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Re: Amano gallery

>A lot of this list's content is very technical. Mastering the techniques/
>chemistry that allow for a healthy beautiful plant tank. As the hobby 
matures, I
>think we will/should gravitate towards the subject of aquascape as art. We
>appreciate/critique art, and offer ideas on what makes good art.

>If you take a look at the Amano gallery, be sure to notice the 5th one. Very
>interesting use of terracing/rock to create an outcropping. The sand below
>echoes of traditional Japanese gardens. I think this breaks new ground, as I
>have never seen a tank like it.

Hi Arthur, I totally agree - so I'll be brave and put in my 2c!

While I liked #5, and can appreciate the difficulty of setting up the rocks 
that way and getting plants growing on top of those rocks, I'm not sure I like 
the bits of "grass" in the middle of the V at the back, it put me off - nicer 
to have just the mounds, so they suggest mountains.  Nice to see some bare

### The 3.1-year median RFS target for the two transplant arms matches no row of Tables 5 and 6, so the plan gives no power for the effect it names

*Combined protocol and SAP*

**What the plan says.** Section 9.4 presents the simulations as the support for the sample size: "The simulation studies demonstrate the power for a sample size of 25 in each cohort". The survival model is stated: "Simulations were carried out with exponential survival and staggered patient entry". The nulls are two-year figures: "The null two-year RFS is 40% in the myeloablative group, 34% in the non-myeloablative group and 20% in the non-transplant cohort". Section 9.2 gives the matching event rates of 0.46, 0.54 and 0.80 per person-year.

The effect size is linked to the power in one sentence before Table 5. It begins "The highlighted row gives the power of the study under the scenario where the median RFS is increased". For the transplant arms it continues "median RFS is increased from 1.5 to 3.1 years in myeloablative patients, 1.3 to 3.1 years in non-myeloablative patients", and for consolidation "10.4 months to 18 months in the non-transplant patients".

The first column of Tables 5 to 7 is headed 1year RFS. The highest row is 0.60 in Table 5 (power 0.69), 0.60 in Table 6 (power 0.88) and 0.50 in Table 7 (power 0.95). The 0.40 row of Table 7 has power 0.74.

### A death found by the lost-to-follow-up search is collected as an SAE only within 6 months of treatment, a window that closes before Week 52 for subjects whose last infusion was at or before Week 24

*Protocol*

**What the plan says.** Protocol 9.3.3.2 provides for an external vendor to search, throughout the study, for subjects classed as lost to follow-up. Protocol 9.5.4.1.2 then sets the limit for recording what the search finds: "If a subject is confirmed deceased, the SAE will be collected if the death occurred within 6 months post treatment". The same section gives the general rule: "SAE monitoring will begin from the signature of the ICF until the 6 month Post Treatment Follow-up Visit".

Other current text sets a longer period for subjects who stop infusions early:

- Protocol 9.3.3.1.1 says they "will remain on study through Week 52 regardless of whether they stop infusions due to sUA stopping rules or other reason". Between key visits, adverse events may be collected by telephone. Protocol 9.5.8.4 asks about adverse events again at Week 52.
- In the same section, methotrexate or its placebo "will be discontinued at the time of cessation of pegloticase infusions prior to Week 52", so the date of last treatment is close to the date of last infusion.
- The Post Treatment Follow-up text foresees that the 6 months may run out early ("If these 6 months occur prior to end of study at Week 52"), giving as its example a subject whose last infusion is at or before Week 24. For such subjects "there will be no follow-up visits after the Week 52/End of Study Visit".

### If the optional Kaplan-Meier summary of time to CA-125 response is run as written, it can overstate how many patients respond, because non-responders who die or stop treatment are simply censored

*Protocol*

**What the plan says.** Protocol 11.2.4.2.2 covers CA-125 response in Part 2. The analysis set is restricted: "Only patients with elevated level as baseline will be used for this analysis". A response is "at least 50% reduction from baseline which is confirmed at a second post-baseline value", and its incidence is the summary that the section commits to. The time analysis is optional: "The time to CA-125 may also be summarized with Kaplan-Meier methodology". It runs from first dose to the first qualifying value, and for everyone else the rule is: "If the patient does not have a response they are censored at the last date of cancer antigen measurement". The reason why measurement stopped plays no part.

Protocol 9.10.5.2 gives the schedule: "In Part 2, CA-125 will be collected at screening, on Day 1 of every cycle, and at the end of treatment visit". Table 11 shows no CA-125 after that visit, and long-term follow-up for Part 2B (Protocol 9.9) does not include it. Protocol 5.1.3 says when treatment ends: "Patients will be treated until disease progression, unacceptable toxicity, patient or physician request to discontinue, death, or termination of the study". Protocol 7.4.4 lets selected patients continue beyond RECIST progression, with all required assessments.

sand as part of the picture, too, especially the way it works with it.

My favourite was #2, loved the mountain top effect of the rotala wallichi(?) 
at the top left, and the open cave effect created by the planting above the 
rocks - is that just the plants growing more horizonatally at the top?  The 
different layers give the aquascape a lot of interest, yet it is still so 
simple, in that Japanese way - its so hard to not keep aquatic gardens like 
land-based cottage gardens, a bit of everything, which you try to put together 
in a pleasing fashion, I'm definitely guilty!  And what is the round-leaved 
plant in the foreground, is it micranthemum umbrosum?

I also really liked #7, am going to try something like that in one of my 
smaller tanks, which will be used for raising fry, although the two grass type 
plants here are so complementary, and work so well to contrast with the 
rounded shapes of the rocks.

What is so exquisite about Amano's tanks is the way they really seem to 
capture a slice of wild nature, and frame it so that you really appreciate 
every element.

Okay, "art critic's" hat off,

kind regards,

Susi Barber